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How to Avoid Writing "Sympathetic" Villains...?

09 Apr 2019 22:03 #63665 by Silhouette
While working on my pending story, I pondered whether or not to create a "sympathetic" villain.

The truth is... I kind of don't like sympathetic villains from a strictly storytelling perspective. I have no problem with how ordinary people turn into villains but "gray-area" villains have always troubled me because the emphasis should always be on the hero. People always gravitate to your most sympathetic character and if you give a villain any amount of sympathy, it takes away from the hero.

I know that some people will always root for the villain no matter how evil you write them; It's just in their nature. After all, there's a certain percentage of people who think that the Earth is flat and that the moon landings are a hoax (oh, please, I don't want to get into a discussion about those two topics...). Yet people seem to like "sympathetic" villains because they're "realistic" (as in, "Oh, she's a villain but she's really just misunderstood!").

It's a real challenge for me because without a good "bad villain," you can't have a good "good hero." I have my own ideas how to "sympathy-proof" villains even if they have some events in their life that are sympathetic but I want to know what everyone else's thoughts on the topic are. Thanks.

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09 Apr 2019 22:16 #63666 by shadar

Silhouette wrote: While working on my pending story, I pondered whether or not to create a "sympathetic" villain.

The truth is... I kind of don't like sympathetic villains from a strictly storytelling perspective. I have no problem with how ordinary people turn into villains but "gray-area" villains have always troubled me because the emphasis should always be on the hero. People always gravitate to your most sympathetic character and if you give a villain any amount of sympathy, it takes away from the hero.

I know that some people will always root for the villain no matter how evil you write them; It's just in their nature. After all, there's a certain percentage of people who think that the Earth is flat and that the moon landings are a hoax (oh, please, I don't want to get into a discussion about those two topics...). Yet people seem to like "sympathetic" villains because they're "realistic" (as in, "Oh, she's a villain but she's really just misunderstood!").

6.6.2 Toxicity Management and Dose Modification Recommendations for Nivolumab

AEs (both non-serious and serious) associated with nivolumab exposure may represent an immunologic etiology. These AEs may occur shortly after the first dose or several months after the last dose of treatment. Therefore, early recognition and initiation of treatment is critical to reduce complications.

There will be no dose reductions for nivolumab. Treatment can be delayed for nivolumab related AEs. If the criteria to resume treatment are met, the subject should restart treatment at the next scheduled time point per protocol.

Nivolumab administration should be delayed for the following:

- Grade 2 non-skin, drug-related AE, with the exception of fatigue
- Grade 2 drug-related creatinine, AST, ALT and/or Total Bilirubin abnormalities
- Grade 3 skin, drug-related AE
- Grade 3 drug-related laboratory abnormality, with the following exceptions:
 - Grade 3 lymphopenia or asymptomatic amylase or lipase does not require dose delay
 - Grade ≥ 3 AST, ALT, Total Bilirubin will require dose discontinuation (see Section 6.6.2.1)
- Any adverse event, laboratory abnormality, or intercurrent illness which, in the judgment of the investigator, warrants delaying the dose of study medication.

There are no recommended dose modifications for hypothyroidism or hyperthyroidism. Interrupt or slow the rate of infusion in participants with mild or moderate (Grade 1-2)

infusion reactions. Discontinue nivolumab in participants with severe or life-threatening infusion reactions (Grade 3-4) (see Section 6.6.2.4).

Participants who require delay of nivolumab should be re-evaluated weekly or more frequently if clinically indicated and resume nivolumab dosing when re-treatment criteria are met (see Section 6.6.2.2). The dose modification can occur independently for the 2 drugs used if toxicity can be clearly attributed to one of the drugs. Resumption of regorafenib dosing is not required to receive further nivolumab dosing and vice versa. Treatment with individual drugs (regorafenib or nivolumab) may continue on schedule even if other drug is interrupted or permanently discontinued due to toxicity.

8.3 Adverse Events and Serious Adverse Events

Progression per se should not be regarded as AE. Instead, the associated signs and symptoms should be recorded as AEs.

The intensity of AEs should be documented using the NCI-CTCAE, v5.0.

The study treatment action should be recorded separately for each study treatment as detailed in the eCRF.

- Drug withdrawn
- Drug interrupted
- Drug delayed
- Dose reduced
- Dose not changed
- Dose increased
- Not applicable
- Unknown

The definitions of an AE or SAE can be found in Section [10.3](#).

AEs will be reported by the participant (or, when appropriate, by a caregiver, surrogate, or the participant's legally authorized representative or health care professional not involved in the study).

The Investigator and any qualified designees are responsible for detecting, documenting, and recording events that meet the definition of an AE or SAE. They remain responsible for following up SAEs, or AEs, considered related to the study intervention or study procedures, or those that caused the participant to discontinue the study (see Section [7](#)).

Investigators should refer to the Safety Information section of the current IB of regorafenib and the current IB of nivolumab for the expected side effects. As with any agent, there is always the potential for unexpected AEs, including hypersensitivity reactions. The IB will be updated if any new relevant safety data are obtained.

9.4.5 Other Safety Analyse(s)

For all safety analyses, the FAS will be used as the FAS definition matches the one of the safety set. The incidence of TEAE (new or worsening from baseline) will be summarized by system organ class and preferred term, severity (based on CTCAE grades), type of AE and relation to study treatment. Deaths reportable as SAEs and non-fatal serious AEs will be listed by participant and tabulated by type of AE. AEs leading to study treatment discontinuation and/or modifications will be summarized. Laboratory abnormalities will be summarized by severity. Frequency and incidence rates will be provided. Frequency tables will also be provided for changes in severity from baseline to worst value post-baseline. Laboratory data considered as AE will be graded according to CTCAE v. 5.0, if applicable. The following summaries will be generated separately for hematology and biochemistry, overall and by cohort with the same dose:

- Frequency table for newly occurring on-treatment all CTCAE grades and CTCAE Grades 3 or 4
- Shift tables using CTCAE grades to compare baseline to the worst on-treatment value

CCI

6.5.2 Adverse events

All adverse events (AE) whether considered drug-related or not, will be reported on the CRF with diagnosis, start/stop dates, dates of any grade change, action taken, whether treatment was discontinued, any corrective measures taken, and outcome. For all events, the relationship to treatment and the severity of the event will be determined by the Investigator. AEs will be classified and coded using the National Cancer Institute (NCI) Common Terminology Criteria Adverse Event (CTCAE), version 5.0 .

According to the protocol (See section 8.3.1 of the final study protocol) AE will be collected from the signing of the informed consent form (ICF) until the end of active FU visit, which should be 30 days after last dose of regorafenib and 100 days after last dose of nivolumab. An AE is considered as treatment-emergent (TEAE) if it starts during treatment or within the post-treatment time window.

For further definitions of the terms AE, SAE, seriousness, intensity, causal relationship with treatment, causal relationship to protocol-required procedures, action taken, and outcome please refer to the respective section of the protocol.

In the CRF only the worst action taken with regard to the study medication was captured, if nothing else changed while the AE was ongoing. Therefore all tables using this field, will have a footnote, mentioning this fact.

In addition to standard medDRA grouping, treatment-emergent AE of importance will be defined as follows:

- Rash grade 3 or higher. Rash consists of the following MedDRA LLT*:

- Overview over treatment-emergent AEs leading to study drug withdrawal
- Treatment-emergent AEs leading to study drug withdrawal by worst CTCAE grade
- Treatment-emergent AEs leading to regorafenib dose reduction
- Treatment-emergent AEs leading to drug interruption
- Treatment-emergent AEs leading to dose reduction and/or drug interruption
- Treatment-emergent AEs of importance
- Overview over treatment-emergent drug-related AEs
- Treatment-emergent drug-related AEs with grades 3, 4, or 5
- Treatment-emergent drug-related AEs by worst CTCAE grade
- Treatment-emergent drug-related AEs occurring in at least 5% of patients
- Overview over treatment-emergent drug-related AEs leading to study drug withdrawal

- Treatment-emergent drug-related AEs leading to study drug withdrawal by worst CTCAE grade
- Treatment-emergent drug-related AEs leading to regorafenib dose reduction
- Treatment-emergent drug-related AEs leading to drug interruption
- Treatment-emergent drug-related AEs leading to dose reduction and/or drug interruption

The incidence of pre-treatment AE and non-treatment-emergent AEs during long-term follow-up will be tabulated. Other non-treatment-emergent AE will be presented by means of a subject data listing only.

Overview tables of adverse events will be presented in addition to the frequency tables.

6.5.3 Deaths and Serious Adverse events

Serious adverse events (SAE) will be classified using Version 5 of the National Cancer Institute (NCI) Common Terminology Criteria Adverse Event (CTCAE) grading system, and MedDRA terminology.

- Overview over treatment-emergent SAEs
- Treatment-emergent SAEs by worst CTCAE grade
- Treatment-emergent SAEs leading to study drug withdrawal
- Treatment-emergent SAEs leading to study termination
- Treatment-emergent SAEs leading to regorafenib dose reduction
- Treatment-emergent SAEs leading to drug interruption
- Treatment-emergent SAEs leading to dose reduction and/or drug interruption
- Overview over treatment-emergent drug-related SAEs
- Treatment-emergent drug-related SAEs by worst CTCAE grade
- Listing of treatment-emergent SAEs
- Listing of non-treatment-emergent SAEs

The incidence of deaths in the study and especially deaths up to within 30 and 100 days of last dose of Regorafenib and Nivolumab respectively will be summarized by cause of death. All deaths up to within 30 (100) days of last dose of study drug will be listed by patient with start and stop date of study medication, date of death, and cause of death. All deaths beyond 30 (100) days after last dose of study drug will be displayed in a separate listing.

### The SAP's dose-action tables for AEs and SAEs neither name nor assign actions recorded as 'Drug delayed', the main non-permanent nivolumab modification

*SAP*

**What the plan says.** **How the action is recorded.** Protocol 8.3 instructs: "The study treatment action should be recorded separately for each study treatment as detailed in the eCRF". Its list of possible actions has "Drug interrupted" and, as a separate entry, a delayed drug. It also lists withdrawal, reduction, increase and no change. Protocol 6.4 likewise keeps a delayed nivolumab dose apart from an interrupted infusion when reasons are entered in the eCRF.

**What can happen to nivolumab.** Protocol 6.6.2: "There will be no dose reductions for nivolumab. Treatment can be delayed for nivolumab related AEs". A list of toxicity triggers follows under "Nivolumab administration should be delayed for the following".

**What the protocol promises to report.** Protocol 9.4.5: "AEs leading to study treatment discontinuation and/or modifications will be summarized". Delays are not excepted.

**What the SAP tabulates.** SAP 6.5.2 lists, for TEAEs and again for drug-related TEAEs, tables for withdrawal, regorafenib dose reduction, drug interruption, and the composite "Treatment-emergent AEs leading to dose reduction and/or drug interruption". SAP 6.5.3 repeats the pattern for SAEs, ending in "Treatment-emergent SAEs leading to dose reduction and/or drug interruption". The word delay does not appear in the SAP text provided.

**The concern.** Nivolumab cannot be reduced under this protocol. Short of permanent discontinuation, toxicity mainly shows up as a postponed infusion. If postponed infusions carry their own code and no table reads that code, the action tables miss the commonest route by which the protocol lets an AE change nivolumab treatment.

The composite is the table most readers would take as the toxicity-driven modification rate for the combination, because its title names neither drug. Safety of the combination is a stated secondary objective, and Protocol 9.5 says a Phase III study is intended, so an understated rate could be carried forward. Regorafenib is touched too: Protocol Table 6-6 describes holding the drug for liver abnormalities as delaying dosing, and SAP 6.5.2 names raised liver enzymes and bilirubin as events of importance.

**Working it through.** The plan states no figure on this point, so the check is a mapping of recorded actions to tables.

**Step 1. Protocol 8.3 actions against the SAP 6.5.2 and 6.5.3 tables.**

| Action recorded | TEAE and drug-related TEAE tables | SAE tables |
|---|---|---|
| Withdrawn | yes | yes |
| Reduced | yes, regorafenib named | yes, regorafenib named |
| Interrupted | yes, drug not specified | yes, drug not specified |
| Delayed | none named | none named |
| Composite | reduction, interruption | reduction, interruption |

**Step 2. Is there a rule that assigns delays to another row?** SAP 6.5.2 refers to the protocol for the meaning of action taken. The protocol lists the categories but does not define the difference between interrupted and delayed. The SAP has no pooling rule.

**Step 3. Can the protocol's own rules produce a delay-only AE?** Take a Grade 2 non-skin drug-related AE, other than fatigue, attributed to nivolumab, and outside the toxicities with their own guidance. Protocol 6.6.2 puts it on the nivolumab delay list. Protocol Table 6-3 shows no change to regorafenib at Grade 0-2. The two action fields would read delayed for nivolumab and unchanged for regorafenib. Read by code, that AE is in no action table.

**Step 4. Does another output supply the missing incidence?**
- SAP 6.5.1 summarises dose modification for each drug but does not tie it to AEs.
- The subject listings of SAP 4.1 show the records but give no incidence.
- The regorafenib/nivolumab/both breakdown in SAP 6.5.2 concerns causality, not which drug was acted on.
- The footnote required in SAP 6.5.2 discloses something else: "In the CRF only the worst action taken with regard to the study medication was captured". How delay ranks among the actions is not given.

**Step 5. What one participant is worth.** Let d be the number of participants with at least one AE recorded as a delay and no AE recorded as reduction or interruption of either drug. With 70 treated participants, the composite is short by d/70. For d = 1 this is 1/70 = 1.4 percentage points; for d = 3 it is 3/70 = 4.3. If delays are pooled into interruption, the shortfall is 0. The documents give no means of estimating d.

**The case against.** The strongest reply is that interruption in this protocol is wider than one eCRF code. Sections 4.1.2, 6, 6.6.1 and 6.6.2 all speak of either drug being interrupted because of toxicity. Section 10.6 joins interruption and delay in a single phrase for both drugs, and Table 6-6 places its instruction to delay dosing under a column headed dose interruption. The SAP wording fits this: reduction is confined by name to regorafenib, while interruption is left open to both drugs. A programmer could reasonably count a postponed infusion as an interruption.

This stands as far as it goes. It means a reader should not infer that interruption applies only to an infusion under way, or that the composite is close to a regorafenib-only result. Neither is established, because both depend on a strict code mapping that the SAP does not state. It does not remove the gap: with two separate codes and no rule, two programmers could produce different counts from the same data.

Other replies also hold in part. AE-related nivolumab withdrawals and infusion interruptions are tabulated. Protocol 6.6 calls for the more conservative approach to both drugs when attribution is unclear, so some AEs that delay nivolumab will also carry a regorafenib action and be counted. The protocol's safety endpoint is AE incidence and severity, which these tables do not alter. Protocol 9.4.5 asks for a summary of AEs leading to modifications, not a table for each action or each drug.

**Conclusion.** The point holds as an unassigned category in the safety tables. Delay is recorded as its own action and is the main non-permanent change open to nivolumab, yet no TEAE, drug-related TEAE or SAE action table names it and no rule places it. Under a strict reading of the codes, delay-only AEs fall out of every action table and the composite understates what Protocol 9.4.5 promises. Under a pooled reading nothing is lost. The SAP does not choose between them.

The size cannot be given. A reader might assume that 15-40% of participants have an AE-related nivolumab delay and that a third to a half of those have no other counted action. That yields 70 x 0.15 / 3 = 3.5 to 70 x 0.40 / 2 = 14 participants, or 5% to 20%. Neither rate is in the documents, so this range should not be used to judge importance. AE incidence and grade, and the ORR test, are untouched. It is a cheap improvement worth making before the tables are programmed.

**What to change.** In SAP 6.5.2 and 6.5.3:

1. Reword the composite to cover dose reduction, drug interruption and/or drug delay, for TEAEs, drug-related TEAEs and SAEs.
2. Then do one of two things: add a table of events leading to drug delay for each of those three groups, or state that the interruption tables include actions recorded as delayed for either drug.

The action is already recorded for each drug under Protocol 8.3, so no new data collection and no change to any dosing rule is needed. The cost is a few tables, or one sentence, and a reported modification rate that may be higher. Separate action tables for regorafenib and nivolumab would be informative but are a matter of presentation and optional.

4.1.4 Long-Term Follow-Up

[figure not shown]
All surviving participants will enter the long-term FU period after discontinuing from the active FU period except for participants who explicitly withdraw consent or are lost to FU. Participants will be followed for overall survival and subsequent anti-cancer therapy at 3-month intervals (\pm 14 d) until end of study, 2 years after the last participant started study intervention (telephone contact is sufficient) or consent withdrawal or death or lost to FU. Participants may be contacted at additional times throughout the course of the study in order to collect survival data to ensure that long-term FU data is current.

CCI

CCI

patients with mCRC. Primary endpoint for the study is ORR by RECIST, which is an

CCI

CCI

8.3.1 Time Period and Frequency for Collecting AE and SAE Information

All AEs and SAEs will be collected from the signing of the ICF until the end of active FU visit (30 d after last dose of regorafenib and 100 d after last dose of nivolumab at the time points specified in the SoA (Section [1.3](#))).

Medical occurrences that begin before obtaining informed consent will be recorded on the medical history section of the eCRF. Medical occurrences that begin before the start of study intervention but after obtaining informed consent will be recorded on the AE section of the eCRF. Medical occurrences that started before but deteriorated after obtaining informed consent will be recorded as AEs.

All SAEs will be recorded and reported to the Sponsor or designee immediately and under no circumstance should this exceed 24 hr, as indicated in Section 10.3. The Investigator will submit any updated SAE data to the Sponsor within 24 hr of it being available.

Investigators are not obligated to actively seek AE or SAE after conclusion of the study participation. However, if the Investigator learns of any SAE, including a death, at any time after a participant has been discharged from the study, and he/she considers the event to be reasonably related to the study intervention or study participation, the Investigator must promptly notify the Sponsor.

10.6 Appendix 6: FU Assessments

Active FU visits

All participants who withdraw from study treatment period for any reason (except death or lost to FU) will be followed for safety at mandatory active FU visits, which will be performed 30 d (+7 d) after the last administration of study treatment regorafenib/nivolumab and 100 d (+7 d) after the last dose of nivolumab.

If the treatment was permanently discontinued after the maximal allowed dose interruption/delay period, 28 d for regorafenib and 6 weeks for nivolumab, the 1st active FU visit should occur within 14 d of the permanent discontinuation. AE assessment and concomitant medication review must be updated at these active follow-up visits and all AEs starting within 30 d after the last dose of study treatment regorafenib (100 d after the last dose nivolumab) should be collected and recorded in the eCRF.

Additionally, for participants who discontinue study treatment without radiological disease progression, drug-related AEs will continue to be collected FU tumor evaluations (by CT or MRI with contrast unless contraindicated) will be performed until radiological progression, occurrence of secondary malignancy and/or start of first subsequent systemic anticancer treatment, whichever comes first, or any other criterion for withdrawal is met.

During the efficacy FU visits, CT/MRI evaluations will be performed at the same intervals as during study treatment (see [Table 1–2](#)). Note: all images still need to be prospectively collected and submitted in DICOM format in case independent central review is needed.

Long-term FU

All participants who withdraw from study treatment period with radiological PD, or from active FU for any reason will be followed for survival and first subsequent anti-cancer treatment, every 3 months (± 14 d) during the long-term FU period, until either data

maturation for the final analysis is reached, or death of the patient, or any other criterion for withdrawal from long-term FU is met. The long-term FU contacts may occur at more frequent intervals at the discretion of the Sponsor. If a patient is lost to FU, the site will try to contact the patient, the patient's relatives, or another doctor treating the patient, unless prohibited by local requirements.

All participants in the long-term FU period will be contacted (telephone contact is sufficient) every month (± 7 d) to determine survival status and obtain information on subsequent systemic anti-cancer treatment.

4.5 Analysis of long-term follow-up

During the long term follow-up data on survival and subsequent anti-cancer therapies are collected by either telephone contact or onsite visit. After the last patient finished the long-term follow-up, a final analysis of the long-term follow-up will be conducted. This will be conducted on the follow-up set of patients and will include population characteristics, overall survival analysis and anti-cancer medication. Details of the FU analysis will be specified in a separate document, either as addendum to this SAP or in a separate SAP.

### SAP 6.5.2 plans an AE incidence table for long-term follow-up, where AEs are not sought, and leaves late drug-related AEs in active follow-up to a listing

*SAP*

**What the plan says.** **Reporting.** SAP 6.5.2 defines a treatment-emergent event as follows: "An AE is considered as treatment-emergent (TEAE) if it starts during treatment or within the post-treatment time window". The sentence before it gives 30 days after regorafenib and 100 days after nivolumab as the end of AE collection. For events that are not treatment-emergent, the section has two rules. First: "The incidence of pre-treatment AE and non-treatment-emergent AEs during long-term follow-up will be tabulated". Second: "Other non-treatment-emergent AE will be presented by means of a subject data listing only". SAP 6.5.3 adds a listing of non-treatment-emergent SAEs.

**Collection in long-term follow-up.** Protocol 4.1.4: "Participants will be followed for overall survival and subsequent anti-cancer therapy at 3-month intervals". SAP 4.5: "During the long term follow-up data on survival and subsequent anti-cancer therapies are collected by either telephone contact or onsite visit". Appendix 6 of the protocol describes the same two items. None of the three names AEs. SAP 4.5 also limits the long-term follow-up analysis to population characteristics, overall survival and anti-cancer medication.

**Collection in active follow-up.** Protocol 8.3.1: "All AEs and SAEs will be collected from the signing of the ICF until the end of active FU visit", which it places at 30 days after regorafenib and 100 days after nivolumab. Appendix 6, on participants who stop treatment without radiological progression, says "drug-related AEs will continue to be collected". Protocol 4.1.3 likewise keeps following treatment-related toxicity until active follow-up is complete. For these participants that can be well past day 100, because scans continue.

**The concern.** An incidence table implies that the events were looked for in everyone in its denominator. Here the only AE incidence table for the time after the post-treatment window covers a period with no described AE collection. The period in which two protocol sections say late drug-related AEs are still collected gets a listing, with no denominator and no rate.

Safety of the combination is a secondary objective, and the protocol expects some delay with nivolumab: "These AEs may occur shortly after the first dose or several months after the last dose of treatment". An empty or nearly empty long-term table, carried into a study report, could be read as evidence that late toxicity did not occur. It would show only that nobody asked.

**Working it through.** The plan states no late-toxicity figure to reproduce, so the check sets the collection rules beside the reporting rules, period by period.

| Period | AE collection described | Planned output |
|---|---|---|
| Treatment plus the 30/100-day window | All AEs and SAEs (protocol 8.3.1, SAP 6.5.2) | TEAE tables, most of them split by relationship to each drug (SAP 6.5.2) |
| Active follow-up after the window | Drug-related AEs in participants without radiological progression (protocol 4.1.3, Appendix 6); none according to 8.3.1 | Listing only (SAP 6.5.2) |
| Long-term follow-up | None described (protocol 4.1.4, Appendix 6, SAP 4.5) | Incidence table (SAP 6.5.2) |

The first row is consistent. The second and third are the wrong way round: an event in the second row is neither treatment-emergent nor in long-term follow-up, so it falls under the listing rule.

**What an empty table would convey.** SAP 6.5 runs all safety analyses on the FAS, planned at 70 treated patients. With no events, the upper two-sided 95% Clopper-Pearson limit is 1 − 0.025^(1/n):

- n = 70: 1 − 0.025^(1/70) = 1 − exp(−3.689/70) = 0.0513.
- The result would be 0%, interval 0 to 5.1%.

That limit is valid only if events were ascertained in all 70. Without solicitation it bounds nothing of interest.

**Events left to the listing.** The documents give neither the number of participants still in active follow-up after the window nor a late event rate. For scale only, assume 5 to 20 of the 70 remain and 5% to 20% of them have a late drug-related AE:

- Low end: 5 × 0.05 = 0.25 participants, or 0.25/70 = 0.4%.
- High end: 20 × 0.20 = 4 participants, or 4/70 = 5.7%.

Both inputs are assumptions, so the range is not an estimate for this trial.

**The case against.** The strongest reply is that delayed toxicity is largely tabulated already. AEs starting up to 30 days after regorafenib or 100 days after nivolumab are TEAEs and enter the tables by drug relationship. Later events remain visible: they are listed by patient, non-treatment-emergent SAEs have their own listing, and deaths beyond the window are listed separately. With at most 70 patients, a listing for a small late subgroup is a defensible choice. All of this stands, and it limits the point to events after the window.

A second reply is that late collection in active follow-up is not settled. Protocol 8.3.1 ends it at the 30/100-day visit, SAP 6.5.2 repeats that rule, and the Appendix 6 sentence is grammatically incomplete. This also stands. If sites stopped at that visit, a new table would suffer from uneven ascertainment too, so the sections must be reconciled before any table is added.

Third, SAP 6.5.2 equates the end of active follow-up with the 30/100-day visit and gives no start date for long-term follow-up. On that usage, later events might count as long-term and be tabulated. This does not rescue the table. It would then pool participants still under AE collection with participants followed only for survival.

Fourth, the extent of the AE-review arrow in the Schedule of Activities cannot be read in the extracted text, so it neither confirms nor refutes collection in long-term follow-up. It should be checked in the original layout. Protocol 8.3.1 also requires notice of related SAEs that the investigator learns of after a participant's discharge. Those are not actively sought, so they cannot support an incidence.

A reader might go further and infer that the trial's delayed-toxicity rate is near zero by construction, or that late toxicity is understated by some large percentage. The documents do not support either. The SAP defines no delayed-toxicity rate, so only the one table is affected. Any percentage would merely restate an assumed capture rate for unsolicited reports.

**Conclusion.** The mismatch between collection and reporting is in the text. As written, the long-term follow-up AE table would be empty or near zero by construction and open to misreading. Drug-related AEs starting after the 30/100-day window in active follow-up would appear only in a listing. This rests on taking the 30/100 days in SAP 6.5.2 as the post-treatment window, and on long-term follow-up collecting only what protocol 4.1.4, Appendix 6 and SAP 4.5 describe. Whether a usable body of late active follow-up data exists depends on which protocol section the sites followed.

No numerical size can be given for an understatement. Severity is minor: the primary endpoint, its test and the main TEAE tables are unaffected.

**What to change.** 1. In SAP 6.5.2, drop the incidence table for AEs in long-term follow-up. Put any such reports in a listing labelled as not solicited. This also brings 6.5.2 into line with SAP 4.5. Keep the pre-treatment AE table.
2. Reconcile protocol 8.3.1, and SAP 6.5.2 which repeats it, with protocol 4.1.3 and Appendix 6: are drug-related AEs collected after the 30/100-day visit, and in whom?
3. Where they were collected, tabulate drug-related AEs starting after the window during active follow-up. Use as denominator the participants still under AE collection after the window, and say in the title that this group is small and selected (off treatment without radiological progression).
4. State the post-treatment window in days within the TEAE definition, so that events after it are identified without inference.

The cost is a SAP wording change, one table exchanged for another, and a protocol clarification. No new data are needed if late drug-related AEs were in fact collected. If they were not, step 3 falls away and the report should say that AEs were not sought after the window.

It's a real challenge for me because without a good "bad villain," you can't have a good "good hero." I have my own ideas how to "sympathy-proof" villains even if they have some events in their life that are sympathetic but I want to know what everyone else's thoughts on the topic are. Thanks.


I don't think you should make a villain someone we sympathize with. They should be evil and nasty and horrible and lethally dangerous. But it is good to make the villain a bit complex. Their goals or their motivations or the things that made them evil should be interesting to the readers, but whatever happened, they should now have a black heart and should be someone we'd really like taken down. 

While I think redemption is a great topic -- its one of my all-time favorite themes in life -- it's hard to really do that well in anything less than a novella-length work. Short stories don't get to deal with all the "how they change over time, or remain steadfast" kind of character growth stuff.

But once you get to 30,000 words or larger, there's room to do a fair bit of character evolution.

Or if you use the same character in many stories, and then you can show how they change over time based on experiences or events and people.  

tl;dr: Bad ass villains who excel at evil and dangerous threats are best for short stories, which mostly focus on the hero being heroic. Or the villain doing villainy stuff. 

IMHO

Shadar

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10 Apr 2019 00:46 #63669 by erikphandel
Replied by erikphandel on topic How to Avoid Writing "Sympathetic" Villains...?
If I may, I think you misunderstand why people root for the villain. I believe people root for the villains when the heroes are too boring. There's lots of good examples of this in professional wrestling, with the most famous being The Rock (who was booed until he turned villain because he was too boring), and John Cena,(against which whoever is fighting him will always be praised unless he's using his rapper persona). I honestly don't think it has anything to do with maliciousness or stupidity from the audience

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10 Apr 2019 03:29 #63670 by d_k_c
A sympathetic villain is simply a realistic villain. People aren’t bad for the sake of being bad. No one ever said, I want to join the Nazi party because of how evil they are. So give your bad guy some real motivation, don’t be a lazy writer. 
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10 Apr 2019 09:12 #63676 by Woodclaw

d_k_c wrote: A sympathetic villain is simply a realistic villain. People aren’t bad for the sake of being bad. No one ever said, I want to join the Nazi party because of how evil they are. So give your bad guy some real motivation, don’t be a lazy writer.